When Jason Hancock took the grand prize at the NHK-televised 42nd International Speech Contest last June, he surprised everyone — not least of all himself. After a series of impeccable orations by the other finalists (on such topics as the Japanese political system and Japanese linguistics), Hancock first introduced himself, by his adopted Japanese name, Tsutomu Miyakoshi, then spent the next seven minutes regaling the audience with humorous anecdotes about the wonderful people he’d met here — in less-than-perfect Japanese.
After the awards ceremony, Toru Ito, former principal of Niitsuru Junior High School in Fukushima Prefecture, where Hancock works as an assistant language teacher, made an honest admission: “Jason’s Japanese ability did not compare to that of many of the other 12 finalists.”
It seems, however, that something else took precedence over fluency. As one of the judges of the speech competition put it, Hancock won because his words “spoke directly to the heart.”
Speaking heart to heart has become a mission for Hancock since he arrived in Japan, and beneath his friendly humor lies a sober message. “There are many stereotypes that Japanese and foreign people have about each other,” he says. “For me, humor is a way to break the ice, so that a more personal friendship can develop.”
Breaking cultural stereotypes was not, however, Hancock’s intention. He entered the annual nationwide competition to set an example for his students.
“I found it hypocritical to try to motivate them to speak English, without making any effort to study their language,” he explains.
It was by a stroke of good fortune that Hancock was even able to compete in last year’s competition. Noticing the contest advertisement in an English-language magazine for foreigners, he decided to apply. The application forms arrived just four days before the submission deadline. That night he jotted down a first draft of his speech and took it to school the following day to show it to the Japanese teachers.
“They were rolling on the floor,” Hancock says. “They thought it was great! The math, English and Japanese teachers, and even the principal, joined in to offer their suggestions. By the end of sixth period, the final draft was finished.”
The next evening, he worked late making a demo tape of his speech at a Japanese friend’s house. With only one day to go, however, Hancock was worried that his tape would not reach Tokyo in time.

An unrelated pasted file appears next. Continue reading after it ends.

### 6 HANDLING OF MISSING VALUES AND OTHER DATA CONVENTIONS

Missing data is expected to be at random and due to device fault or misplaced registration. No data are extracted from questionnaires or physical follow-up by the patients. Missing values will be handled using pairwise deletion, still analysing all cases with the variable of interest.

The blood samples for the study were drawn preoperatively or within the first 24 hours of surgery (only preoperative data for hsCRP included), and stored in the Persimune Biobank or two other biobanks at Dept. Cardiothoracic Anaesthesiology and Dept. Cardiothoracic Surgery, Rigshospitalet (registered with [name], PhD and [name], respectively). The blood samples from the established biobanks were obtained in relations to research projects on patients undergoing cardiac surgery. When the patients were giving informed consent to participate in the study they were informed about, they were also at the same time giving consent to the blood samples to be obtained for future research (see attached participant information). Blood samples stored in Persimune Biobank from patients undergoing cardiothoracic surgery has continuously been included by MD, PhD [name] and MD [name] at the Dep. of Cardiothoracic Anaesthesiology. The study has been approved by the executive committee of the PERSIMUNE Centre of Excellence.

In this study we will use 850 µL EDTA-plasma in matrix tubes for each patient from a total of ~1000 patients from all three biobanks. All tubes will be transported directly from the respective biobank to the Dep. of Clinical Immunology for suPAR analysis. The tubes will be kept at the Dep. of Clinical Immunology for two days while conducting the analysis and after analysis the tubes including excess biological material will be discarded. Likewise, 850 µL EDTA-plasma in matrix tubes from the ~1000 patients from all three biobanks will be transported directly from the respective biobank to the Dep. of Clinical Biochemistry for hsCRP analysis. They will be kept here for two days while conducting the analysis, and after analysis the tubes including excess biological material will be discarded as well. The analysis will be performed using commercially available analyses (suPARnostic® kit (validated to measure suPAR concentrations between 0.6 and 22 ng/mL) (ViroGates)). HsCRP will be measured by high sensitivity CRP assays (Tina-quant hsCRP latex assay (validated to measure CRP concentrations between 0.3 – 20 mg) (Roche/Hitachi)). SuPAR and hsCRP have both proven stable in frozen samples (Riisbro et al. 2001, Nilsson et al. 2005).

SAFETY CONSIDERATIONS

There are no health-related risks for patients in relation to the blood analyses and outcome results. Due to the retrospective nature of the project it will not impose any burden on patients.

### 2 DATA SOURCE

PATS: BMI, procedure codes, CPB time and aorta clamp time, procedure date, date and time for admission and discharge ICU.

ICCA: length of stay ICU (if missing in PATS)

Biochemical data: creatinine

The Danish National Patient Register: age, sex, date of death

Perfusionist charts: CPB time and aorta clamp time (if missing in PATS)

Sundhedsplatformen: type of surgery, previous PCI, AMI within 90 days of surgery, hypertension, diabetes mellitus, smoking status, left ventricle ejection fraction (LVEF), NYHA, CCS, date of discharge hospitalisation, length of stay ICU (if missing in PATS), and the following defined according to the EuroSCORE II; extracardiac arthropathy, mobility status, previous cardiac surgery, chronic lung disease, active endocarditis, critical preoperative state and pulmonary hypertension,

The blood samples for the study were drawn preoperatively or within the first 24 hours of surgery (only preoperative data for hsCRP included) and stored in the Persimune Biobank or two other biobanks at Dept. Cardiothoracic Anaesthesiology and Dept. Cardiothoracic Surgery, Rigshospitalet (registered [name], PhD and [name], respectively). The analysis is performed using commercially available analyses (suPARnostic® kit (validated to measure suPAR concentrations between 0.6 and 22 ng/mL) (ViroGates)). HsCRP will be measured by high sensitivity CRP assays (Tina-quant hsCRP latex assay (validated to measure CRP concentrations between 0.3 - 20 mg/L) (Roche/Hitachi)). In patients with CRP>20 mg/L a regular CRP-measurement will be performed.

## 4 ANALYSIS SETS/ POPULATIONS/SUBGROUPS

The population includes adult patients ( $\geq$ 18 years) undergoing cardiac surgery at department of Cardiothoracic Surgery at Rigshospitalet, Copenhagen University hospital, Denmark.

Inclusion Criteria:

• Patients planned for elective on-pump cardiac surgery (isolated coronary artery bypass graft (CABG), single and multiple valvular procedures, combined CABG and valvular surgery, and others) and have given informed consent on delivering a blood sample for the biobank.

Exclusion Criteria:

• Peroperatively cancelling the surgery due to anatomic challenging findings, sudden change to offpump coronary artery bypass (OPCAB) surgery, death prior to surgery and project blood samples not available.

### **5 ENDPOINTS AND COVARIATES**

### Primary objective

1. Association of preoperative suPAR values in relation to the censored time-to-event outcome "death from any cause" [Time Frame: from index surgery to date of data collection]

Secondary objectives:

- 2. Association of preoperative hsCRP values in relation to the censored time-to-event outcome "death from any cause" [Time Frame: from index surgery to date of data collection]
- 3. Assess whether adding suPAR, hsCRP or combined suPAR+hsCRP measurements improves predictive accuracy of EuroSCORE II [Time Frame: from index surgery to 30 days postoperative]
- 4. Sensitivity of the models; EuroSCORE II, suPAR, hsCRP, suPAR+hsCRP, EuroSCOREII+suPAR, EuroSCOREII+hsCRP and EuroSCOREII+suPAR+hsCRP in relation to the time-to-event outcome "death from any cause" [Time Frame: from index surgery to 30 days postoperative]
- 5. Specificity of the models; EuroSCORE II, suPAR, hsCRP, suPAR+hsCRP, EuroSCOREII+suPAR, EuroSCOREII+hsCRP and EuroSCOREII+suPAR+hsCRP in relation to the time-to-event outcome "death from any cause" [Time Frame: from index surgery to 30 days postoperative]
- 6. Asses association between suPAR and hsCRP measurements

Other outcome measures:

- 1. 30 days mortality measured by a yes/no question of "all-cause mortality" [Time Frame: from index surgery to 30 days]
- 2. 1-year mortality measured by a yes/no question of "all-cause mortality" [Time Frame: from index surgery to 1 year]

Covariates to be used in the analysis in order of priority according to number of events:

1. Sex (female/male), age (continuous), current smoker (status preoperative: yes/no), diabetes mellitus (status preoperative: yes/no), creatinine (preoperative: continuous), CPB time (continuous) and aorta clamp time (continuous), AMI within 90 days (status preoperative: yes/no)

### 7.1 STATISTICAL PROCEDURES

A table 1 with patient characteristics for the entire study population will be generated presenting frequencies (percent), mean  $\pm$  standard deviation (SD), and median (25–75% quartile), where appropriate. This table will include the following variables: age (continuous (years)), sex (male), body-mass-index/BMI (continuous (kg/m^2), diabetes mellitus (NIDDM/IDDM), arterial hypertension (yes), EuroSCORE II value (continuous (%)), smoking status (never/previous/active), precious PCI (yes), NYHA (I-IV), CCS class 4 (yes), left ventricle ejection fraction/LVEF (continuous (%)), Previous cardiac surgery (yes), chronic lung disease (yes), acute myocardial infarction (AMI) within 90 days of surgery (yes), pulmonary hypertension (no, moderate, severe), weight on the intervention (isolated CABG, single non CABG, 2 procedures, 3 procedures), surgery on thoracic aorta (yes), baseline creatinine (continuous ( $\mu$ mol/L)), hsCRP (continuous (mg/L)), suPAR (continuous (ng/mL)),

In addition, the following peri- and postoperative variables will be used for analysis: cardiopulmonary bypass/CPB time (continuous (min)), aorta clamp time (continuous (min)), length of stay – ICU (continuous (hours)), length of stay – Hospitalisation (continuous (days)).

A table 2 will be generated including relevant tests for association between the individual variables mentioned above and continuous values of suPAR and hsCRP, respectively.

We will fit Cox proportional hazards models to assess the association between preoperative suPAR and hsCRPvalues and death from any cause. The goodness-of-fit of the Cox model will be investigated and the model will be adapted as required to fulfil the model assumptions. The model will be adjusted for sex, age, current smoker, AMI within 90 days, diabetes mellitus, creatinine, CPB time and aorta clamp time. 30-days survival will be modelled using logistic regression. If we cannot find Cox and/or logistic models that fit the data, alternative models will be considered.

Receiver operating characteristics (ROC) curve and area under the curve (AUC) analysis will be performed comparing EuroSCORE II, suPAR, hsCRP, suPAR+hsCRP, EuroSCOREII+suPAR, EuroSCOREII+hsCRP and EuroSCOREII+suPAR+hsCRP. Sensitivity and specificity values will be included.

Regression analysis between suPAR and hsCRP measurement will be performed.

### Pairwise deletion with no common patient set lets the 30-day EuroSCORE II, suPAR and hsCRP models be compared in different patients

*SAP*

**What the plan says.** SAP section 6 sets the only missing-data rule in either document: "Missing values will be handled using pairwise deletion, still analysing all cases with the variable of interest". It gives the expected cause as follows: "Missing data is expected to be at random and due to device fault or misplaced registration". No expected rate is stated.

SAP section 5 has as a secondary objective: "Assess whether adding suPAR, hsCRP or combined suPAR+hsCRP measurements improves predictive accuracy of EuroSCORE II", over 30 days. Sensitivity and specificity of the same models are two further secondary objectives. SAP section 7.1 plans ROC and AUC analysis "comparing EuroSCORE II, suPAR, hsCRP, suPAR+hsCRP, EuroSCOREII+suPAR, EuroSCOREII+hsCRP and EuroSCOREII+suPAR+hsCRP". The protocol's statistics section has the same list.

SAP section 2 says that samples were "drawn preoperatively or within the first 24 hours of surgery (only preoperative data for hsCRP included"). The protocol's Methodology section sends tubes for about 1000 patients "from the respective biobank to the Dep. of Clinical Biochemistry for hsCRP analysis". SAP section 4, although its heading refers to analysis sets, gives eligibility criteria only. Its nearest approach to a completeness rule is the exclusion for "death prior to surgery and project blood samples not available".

“Luckily, one of the junior high classes was taking a field trip to Tokyo the next morning,” Hancock explains. “A teacher offered to hand-deliver the demo tape.”
Two weeks later, Hancock received word that he had made it to the finals. “I was really nervous hearing the news,” says Hancock. “I had only a month to practice before the finals, and I knew that I’d be competing against contestants from Korea, China, Australia and Canada whose Japanese was much better than mine.”
There was something that worried Hancock even more. “I did not want to do something embarrassing on national television,” he says. “My students would never have let me live that down.”
The night before the national finals, held in Joetsu City, Niigata Prefecture, Hancock went to sleep in his hotel room with his school’s flag draped over his bed, patched with pictures and encouraging messages from teachers and students. He slept in the school’s jersey.
“It filled me with the school’s spirit,” he says.
After introducing himself to an audience of several hundred people from around Japan, including nearly a dozen Hancock supporters from the Niitsuru City Office and the local education board, he went on to tell the story of his “Japanese father,” an elderly man in Hakodate City, in Hokkaido, whom Hancock met during his first stay in Japan, from 1995 to 1997, as a 19-year-old Mormon missionary.
“Though Mizukoshi-san knew no English and I understood very little Japanese, in the months that followed he showed me his world,” Hancock explains. “He took me to the local fish market and my first festival. At his home I wore a yukata for the first time and we prayed at his family altar. He told me that I was the son that he never had and always wanted. He gave me my Japanese name, Tsutomu, which means ‘working hard.’ Being with Mizukoshi-san, I found a Japanese papa and suddenly Japan began to feel like home.”
The audience was deeply moved by Hancock’s speech. When the awards ceremony began, a special audience award was the first to be announced. “When I was chosen for the award,” Hancock recollects. “I was so happy that I didn’t hear any of the other names being called out.” Finally, when the MC announced the grand prize, the Ministry of Foreign Affairs award, he had to call out the name twice before Hancock realized he’d won.
“I never imagined that my name would be called again,” Hancock explains. “After they repeated it, I was confused. I didn’t know whether to laugh or cry.”
Hancock received not only a large trophy and a certificate signed by former foreign minister Makiko Tanaka, but also a domestic round-trip airline ticket on Japan Airlines. He used it to visit Mizukoshi-san in Hokkaido.
How has life changed for Hancock since the competition?
“I have had incredible opportunities to share with the Japanese people a part of myself that I would not have been able to otherwise,” he says.
Hancock, who is completing his second year on the JET program, has also begun writing a series of essays on life in Japan that he e-mails to his friends around the country.
“My dream,” he says, “is to someday compile these essays into a book.”